don mcghan case we counselled for impeachment, thezshe has be approved by a bipartisan group, all democrats and three republicans, that's why she's the front runner. >> i thank all of you so much. thank you so much for your reporting and your perspective. and next, a group of lawyers believe one congressman's role on january 6th should disqualify him for reelection, just categorically out. do they have a legal case and could this affect the former president as well. plus, the taking on the surge in prices, and it will come at an even cost. nice! you got it. and thanks to voya, i'm confident about my future. oh dad, the twins are now... ...vegan. i know, i got 'em some of those plant burgers. - nice! - yeah. voya provides guidance for the right investments and helps me be prepared for unexpected events. they make me feel like i've got it all under control. [crowd] yeah! because i do. ok, that was awesome. voya. be confident to
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tonight, could donald trump and other republicans who pushed the big lie then incited the deadly insurrection be barred from seeking office. this is the hope of a group of lawyers arguing in the state of north carolina that congressman madison cawthorn should not be able to seek reelection under section 3 of the 14th amendment. it says in part quote no person shall be a senator or representative in congress or hold any office who having previously taken an oath to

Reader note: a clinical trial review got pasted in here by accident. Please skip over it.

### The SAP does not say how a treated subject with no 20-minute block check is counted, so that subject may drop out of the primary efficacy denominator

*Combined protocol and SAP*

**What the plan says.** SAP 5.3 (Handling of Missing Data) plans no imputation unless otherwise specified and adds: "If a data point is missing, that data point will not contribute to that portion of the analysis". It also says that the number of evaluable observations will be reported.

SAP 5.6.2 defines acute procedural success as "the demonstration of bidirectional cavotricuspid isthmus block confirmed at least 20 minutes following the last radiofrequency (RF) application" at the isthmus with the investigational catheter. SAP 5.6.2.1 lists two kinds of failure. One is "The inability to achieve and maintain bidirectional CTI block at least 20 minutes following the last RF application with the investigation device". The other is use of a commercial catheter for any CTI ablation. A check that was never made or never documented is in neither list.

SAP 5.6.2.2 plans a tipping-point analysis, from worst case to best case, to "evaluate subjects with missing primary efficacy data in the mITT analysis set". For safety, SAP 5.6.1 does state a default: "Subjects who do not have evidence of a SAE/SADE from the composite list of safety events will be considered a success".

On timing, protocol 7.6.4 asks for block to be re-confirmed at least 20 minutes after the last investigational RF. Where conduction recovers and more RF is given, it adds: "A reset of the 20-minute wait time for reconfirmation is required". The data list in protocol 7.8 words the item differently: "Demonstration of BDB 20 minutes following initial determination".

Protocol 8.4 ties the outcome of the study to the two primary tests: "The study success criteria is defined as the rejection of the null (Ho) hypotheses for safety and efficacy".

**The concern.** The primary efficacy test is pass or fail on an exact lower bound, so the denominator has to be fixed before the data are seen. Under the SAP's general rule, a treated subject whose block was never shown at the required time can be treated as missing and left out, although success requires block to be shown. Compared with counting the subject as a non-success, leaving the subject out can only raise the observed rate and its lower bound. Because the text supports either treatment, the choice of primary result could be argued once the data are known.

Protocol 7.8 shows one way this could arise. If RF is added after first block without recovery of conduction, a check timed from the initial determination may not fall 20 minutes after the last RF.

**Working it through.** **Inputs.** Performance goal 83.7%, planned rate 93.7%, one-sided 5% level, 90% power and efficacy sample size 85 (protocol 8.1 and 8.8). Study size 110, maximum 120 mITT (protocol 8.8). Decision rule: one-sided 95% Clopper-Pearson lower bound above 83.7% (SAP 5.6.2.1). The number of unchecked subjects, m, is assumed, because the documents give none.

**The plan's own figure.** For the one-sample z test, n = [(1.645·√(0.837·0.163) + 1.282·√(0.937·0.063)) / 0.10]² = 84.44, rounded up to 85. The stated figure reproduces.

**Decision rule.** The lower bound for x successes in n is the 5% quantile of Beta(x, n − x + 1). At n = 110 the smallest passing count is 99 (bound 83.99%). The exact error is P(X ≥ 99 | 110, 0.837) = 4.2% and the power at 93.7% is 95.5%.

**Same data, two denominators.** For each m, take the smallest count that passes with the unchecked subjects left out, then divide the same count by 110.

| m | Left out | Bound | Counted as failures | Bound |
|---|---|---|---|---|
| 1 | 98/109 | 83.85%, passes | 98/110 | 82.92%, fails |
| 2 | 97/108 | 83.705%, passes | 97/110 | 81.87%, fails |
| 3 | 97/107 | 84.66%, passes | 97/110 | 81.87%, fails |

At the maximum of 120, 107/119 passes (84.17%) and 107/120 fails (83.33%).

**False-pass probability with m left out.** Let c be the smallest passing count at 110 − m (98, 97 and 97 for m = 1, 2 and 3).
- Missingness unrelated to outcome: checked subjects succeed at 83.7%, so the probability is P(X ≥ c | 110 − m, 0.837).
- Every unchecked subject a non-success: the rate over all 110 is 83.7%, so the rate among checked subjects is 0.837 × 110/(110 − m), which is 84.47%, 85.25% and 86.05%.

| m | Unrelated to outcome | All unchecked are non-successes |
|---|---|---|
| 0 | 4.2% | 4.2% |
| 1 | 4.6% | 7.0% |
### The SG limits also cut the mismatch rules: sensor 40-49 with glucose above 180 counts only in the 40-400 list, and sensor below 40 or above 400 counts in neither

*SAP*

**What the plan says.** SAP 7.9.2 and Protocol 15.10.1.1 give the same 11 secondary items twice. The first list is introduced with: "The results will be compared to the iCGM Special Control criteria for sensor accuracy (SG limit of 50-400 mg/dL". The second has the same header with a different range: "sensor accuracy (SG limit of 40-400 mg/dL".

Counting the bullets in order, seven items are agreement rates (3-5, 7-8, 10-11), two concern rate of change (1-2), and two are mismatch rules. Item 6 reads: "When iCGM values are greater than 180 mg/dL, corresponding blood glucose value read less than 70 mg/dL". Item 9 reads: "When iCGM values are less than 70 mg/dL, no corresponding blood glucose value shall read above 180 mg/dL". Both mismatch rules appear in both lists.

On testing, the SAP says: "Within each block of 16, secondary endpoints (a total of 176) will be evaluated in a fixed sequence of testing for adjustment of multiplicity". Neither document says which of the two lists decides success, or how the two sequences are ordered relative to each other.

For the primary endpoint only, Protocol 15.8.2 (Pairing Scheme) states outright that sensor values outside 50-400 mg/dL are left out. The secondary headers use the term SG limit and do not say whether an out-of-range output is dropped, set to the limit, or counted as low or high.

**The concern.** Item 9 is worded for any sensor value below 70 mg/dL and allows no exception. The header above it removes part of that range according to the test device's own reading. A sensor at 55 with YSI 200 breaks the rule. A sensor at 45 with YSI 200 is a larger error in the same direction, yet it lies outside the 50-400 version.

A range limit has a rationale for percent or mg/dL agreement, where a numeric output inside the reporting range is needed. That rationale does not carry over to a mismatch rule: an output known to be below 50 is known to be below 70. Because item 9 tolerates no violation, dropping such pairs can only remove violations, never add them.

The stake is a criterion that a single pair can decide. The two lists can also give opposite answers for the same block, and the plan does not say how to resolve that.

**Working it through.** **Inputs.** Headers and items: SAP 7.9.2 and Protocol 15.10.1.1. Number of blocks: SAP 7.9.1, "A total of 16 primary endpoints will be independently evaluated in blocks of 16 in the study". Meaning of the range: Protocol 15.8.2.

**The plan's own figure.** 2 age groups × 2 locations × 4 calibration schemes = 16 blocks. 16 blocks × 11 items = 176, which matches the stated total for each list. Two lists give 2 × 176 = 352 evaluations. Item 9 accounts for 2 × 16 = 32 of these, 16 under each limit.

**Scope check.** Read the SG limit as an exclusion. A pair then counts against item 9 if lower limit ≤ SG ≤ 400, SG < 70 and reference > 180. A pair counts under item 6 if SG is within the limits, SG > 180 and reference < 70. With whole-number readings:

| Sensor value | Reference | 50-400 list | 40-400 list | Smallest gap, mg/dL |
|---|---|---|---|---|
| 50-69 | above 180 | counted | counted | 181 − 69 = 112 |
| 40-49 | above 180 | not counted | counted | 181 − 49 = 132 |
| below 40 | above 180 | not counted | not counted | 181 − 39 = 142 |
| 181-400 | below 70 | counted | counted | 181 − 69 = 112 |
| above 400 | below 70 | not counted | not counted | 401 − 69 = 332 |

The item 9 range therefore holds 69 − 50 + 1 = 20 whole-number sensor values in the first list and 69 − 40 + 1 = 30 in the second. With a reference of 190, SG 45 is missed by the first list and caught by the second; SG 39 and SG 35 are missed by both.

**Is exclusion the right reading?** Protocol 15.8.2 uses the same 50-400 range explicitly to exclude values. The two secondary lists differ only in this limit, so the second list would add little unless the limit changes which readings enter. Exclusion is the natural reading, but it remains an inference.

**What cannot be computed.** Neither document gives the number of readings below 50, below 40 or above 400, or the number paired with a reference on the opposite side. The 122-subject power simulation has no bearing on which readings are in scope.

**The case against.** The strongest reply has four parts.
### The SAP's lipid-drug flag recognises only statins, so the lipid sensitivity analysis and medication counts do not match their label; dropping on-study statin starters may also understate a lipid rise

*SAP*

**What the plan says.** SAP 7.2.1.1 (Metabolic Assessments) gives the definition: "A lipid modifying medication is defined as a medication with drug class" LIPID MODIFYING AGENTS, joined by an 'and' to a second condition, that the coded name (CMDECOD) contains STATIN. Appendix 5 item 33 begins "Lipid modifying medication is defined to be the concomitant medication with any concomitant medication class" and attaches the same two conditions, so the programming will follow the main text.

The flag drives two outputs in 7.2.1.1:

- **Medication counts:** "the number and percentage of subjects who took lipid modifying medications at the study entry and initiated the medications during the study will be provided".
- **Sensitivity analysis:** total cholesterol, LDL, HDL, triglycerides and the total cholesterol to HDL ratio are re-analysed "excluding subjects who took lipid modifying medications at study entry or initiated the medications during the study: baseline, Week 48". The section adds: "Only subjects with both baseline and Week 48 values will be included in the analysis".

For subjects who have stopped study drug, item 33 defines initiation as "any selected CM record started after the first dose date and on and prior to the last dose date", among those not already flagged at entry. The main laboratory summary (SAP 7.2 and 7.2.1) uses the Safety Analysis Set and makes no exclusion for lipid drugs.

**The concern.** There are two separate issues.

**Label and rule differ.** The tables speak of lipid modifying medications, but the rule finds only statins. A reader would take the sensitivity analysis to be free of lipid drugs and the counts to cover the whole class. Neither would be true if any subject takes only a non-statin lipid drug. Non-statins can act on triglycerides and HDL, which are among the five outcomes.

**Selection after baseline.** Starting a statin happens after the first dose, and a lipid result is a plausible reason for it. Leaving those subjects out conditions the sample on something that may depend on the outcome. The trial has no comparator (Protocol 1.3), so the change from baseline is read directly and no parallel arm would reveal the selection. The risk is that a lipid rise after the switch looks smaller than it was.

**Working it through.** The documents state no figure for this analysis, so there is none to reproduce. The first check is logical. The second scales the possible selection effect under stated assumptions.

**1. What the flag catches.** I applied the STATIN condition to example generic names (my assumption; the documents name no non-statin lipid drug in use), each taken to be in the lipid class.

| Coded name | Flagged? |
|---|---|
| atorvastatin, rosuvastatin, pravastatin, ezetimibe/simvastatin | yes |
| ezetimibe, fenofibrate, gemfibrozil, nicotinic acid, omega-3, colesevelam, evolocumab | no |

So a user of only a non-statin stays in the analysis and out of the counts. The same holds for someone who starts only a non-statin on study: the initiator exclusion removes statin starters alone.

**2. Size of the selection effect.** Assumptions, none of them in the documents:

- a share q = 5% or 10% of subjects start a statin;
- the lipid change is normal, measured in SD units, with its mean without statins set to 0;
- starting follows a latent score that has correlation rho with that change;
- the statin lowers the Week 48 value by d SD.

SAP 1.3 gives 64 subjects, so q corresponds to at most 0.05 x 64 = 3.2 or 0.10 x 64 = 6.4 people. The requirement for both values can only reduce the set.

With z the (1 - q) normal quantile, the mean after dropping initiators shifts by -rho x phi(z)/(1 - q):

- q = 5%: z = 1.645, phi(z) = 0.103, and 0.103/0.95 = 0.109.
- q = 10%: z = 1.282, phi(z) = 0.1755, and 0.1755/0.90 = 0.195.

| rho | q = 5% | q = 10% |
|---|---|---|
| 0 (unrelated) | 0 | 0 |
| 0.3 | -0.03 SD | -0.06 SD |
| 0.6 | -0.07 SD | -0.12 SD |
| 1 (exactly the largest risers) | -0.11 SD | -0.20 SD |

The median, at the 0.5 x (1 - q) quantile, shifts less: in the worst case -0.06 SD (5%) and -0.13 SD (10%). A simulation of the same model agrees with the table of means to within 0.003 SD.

support the constitution of the united states shall have engaged in insurrection or rebellion against the same or given aid or comfort to the enemies thereof. it was cawthorn who tweeted two days before the deadly insurrection in part i quote him january 6th is fast approaching and the future of this republic hinges on the actions of a solitary few. it's time to fight. and here's just a little of what he said on january 6th, and months later about the people arrested for storming the capitol. >> wow, this crowd has some fight in it. the democrats with all the fraud they have done in this election, the republicans hiding and not fighting, they are trying to silence your voice. >> what are you doing to support the 535 americans that were captured from january 6th. >> political hostages. the big problem is we don't know where all the political prisoners are. >> out front now, ron fine, the